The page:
You can't make this up if you tried. IMO, Home Title Lock is basically BS.


Supporting Member
Jan 2, 2006
Boy, I need a job. I was watching the news this morning and that ubiquitous "home title lock" commercial came on and was telling you how someone can steal your house from you. In it, there's this so-called county clerk guy saying basically yeah, if the paperwork is notarized, they have to accept it by law and can't give it back to them saying it's fraudulent. They must accept it and you'll lose your house, yadda yadda. There are other methods in place to ensure fraudsters don't get their day in the sun. Most of the time when people get into issues is that they themselves have signed something they shouldn't have, or in some way had input into the equation. Successful home title theft is rare. The notary must at least verify the IDs of the people involved. So if they don't do that, that's a notary issue. Also, if the fraudsters try to get a loan on the property, tax records and pay stubs and all sorts of stuff are required to jump through all the hoops to get the loan. Even if they did, fraud. Thus you're not responsible. The bank will be out unless the bank giving the fraudster a mortgage loan required title insurance too, so, technically, you couldn't get stuck with any loan under fraudulent circumstances, as the title insurance company would be on the hook and they'd have to track down the scammer.

So I did some research on it and the home title lock is essentially useless. All they do is monitor your county records online and if they see that there's been activity on your property records they'll notify you. Problem is, that doesn't stop it if it should happen. They do exactly what you can do yourself for free. And that's check your property records. Records usually take a few days to a few weeks to update, meaning that if you had some fraudster trying some bullcrap on you, the damage, if any, is already done and home title lock products aren't going to help. And then there's the proof factor that you did indeed, sell your property. Around here, they went to digital deeds around 2009 or 2010, something like that. We have our physical paper deed in our possession for both properties since we had purchased before then.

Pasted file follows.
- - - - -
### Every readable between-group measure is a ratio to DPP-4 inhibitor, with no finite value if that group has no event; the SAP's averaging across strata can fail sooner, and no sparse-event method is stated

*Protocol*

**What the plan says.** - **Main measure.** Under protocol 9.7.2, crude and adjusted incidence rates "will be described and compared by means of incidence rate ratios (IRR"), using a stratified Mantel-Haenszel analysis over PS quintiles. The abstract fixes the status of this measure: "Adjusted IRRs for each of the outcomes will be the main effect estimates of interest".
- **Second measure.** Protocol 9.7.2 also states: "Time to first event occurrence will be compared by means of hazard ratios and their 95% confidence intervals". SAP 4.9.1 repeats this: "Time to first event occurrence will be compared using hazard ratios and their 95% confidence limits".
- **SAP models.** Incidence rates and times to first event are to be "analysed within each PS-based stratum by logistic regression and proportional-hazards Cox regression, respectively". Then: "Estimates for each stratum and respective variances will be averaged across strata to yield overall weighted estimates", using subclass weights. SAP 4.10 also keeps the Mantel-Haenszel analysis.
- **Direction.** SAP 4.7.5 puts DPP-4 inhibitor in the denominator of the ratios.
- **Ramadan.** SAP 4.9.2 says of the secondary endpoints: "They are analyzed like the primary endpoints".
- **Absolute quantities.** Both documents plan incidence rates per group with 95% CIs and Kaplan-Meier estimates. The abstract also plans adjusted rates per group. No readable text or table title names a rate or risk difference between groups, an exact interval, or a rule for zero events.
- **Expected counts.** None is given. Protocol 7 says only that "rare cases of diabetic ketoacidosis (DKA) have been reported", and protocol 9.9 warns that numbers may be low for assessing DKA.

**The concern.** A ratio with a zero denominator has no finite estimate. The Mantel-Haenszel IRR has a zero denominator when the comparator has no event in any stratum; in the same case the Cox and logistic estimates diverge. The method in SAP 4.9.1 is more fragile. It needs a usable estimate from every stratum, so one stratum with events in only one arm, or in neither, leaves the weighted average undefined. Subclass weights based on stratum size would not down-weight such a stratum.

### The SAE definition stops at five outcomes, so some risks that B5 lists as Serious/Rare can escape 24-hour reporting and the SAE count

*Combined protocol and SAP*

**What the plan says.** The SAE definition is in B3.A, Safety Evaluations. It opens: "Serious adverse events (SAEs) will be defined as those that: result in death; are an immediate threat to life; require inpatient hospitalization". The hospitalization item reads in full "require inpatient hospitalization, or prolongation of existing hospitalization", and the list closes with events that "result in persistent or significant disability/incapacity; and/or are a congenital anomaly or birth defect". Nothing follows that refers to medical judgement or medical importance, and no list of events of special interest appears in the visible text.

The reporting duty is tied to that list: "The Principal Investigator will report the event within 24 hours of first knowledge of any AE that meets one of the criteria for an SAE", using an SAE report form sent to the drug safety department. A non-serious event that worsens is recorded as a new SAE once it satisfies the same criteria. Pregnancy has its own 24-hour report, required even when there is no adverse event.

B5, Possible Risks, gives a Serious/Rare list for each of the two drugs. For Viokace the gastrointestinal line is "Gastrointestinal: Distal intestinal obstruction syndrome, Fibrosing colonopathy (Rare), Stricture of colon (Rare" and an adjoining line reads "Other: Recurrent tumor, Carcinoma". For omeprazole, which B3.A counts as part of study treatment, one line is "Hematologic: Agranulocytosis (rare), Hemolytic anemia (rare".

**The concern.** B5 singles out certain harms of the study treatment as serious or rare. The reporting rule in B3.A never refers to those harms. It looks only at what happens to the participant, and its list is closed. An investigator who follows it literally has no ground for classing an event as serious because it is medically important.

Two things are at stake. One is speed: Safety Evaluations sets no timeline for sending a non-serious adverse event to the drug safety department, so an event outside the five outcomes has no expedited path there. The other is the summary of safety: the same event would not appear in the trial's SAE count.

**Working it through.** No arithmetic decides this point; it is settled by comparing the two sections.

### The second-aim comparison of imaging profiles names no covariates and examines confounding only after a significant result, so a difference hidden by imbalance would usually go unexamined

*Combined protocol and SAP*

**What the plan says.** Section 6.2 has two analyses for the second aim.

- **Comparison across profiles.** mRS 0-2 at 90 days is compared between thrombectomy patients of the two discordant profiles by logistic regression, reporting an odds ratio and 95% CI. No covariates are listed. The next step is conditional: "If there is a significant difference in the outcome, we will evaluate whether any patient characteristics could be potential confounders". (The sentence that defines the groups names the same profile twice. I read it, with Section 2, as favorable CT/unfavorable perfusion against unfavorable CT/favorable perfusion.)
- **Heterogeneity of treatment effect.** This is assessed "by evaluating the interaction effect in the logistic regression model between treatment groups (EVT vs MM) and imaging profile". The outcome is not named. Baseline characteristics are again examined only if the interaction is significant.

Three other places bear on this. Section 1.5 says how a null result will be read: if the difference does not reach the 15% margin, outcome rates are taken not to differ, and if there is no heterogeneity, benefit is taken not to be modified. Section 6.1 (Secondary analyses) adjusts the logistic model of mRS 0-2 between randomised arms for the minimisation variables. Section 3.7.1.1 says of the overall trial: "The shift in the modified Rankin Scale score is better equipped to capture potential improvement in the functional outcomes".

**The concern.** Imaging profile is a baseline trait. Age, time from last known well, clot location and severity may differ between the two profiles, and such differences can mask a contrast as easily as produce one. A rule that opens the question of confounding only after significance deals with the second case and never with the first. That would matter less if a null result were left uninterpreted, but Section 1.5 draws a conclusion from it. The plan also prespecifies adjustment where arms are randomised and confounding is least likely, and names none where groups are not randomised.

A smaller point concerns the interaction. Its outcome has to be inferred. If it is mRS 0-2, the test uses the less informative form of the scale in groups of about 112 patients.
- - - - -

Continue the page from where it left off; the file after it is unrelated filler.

Forged documents are a crime in the U.S., so forged documents means any transaction using those documents is null and void. If a third party tries to boot you out of the home, they were feeding off the fruit of the poison tree, and also have no legal standing. And if they did it under a quit claim, they're the ones on the hook anyway, not you, since it's not a warranty deed. While the worst is that you may get stuck with an attorney bill for fixing a screwed up title issues after something like this happen, home title lock does not cover those fees, anyway. They say they do now, but I'm sure they have some strict rules to be able to use it. If you had enhanced title insurance when you bought your home, it might already be covered, so then you really wouldn't need home title lock. Which begs the question- is it worth it? It's something like 20 bucks/month or 199 per year to pay someone to basically periodically check your county records. Hmmm. It pays to check online every now and then with your county records place just to make sure.

If you don't have protective measures on your credit ratings, or other things in place to safeguard personal financial information, that's on you. There's a lot of things you can do for free. Like put a freeze and fraud alerts on your credit, and also you can do it for your real property.

And just for fun, I opened up a pandora's box when I decided to find out if this "David Hooten, County Clerk" guy in the commercial actually existed or was he just an actor? He does exist. But it was quite an eye-opener as to his credibility? Do a search with Home Title Lock commercial and David Hooten together yielded no results that I could find. I'm sure they've supressed that, too.

Try not to be shocked as to the reason he resigned. Yikes!



Royal Smart Person
Feb 7, 2019
You don't need a job, the people coming up with this crap do! Most have something more effective than title lock to protect their home, its right after you remove the trigger lock. What is this country coming to!
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Comic Book Super Hero
Feb 16, 2009
Western MN
It doesn't need to work, it just needs to sell.
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Comic Book Super Hero
Oct 25, 2019
Colorado Springs, CO
It doesn't need to work, it just needs to sell.

That's not the worst part. The worst part is it probably does sell enough to turn a profit. The fact that there's a market for it is the real crime.
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